Thus, this review of Wainer’s Uneducated Guesses is to be taken with pinches (or even tablespoons) of salt. And to be opposed to other reviews. Esp. in Statistics journals (I could not find any).

My role in this parallels Spock’s when he explained `Nowhere am I so desperately needed as among a shipload of illogical humans.‘” (page 157)

First, the book is very pleasant to read, with a witty and whimsical way of pushing strong (and well-argued) opinions. Even as a complete bystander, I found the arguments advanced for keeping SAT as the preferential tool for student selection quite engaging, as were the later ones against teacher and college rankings equally making sense. So the book should appeal to a large chunk of the public, as prospective students, parents, high school teachers or college selection committees. (Scholars on entrance tests may already have seen the arguments since most of the chapter are based on earlier papers of  Howard Wainer.) Second, and this is yet another reason why I feel remote from the topic, the statistical part of the analysis is simply not covered in the book. There are tables and there are graphs, there are regressions and there are interpolation curves, there is a box-plot and there are normal densities, but I am missing a statistical model that would push us further than the common sense that permeates the whole book. After reading the book, my thirst about the modelling of education tests and ranking is thus far from being quenched! (Note I am not saying the author is ignorant of such matters, since he published in psychometrics, educational statistics and other statistics journals, and taught Statistics at Wharton. The technical side of the argument does exist, but it is not included in the book. The author refers to Gelman et al., 1995, and to the fruitful Bayesian approach on page 69.)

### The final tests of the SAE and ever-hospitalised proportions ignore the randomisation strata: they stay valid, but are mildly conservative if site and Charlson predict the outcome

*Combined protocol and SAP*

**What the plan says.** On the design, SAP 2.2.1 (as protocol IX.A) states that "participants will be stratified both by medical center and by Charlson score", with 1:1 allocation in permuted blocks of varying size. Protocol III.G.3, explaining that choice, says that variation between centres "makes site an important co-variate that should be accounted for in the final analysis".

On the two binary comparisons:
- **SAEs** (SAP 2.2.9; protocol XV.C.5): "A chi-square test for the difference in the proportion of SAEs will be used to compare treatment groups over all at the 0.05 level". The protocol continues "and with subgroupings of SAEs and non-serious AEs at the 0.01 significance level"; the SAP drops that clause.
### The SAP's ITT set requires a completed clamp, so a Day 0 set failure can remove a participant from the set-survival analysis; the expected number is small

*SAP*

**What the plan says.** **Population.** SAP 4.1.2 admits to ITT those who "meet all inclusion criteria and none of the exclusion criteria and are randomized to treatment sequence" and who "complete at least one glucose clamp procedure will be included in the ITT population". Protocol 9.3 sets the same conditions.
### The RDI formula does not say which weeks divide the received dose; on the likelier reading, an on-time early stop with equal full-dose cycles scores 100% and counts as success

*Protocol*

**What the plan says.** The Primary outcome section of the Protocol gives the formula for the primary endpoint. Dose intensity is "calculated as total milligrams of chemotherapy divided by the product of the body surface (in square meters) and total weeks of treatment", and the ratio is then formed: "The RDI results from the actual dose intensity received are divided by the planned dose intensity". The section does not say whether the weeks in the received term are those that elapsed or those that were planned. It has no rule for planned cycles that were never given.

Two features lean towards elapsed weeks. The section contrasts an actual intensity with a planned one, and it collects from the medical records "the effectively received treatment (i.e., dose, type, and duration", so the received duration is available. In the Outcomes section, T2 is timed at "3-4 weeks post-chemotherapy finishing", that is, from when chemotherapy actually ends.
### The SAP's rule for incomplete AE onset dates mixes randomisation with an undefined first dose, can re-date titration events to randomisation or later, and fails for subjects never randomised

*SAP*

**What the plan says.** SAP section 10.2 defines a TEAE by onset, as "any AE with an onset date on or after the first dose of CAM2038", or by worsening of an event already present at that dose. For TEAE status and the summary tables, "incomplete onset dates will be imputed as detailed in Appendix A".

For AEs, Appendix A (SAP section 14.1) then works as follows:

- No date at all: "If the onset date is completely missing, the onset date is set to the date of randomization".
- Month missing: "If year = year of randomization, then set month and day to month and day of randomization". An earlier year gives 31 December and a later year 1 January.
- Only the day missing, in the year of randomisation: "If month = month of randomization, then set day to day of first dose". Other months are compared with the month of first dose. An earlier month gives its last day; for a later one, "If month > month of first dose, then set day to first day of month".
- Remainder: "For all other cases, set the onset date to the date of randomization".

## Beta translation done!

Posted in Books, R, Statistics, University life with tags , , , , on August 30, 2010 by xi'an

Once my team of four translators had handed back to me all the chapters of the French version of Introducing Monte Carlo Methods with R to me, I had to go over the book to ensure some minimal consistency between the chapters. I started the editing in the plane to Vancouver but did not get much done until last Monday when arriving in Long Beach. After three days of hard work, here at home, I am now done with the beta version of the translation and I have sent it to the French Springer editor… I hope he will not ask for deep changes as I have absolutely no time left in my schedule for the coming months!